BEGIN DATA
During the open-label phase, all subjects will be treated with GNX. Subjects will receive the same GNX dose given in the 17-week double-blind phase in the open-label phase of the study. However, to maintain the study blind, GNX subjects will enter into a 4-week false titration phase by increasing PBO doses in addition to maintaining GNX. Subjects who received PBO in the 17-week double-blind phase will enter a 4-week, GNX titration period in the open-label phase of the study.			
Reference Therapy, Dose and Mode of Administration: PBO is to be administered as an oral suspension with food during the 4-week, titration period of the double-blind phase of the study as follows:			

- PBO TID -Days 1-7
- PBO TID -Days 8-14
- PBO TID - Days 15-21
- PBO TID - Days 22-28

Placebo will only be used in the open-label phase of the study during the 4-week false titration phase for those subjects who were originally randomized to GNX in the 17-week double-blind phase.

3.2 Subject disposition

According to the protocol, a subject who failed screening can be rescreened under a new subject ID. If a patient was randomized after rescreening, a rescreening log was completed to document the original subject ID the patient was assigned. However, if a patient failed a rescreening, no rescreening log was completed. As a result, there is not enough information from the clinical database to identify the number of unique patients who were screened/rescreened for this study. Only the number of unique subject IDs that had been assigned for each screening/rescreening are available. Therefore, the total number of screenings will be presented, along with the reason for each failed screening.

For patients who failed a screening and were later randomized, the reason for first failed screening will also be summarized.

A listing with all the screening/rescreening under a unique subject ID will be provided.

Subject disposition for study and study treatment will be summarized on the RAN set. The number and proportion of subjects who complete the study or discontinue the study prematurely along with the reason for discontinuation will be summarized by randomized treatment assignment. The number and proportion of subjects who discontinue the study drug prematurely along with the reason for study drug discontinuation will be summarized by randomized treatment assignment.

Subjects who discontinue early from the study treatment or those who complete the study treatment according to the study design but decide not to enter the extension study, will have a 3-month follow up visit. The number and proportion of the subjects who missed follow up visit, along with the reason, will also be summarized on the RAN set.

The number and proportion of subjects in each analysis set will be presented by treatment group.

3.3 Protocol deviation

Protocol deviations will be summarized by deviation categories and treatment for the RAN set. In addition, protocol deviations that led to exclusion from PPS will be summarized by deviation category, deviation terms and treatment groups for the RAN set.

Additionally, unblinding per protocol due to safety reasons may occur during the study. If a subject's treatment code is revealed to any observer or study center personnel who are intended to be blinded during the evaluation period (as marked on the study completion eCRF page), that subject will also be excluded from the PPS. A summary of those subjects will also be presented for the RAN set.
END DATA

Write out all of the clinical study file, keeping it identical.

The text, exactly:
During the open-label phase, all subjects will be treated with GNX. Subjects will receive the same GNX dose given in the 17-week double-blind phase in the open-label phase of the study. However, to maintain the study blind, GNX subjects will enter into a 4-week false titration phase by increasing PBO doses in addition to maintaining GNX. Subjects who received PBO in the 17-week double-blind phase will enter a 4-week, GNX titration period in the open-label phase of the study.			
Reference Therapy, Dose and Mode of Administration: PBO is to be administered as an oral suspension with food during the 4-week, titration period of the double-blind phase of the study as follows:			

- PBO TID -Days 1-7
- PBO TID -Days 8-14
- PBO TID - Days 15-21
- PBO TID - Days 22-28

Placebo will only be used in the open-label phase of the study during the 4-week false titration phase for those subjects who were originally randomized to GNX in the 17-week double-blind phase.

3.2 Subject disposition

According to the protocol, a subject who failed screening can be rescreened under a new subject ID. If a patient was randomized after rescreening, a rescreening log was completed to document the original subject ID the patient was assigned. However, if a patient failed a rescreening, no rescreening log was completed. As a result, there is not enough information from the clinical database to identify the number of unique patients who were screened/rescreened for this study. Only the number of unique subject IDs that had been assigned for each screening/rescreening are available. Therefore, the total number of screenings will be presented, along with the reason for each failed screening.

For patients who failed a screening and were later randomized, the reason for first failed screening will also be summarized.

A listing with all the screening/rescreening under a unique subject ID will be provided.

Subject disposition for study and study treatment will be summarized on the RAN set. The number and proportion of subjects who complete the study or discontinue the study prematurely along with the reason for discontinuation will be summarized by randomized treatment assignment. The number and proportion of subjects who discontinue the study drug prematurely along with the reason for study drug discontinuation will be summarized by randomized treatment assignment.

Subjects who discontinue early from the study treatment or those who complete the study treatment according to the study design but decide not to enter the extension study, will have a 3-month follow up visit. The number and proportion of the subjects who missed follow up visit, along with the reason, will also be summarized on the RAN set.

The number and proportion of subjects in each analysis set will be presented by treatment group.

3.3 Protocol deviation

Protocol deviations will be summarized by deviation categories and treatment for the RAN set. In addition, protocol deviations that led to exclusion from PPS will be summarized by deviation category, deviation terms and treatment groups for the RAN set.

Additionally, unblinding per protocol due to safety reasons may occur during the study. If a subject's treatment code is revealed to any observer or study center personnel who are intended to be blinded during the evaluation period (as marked on the study completion eCRF page), that subject will also be excluded from the PPS. A summary of those subjects will also be presented for the RAN set.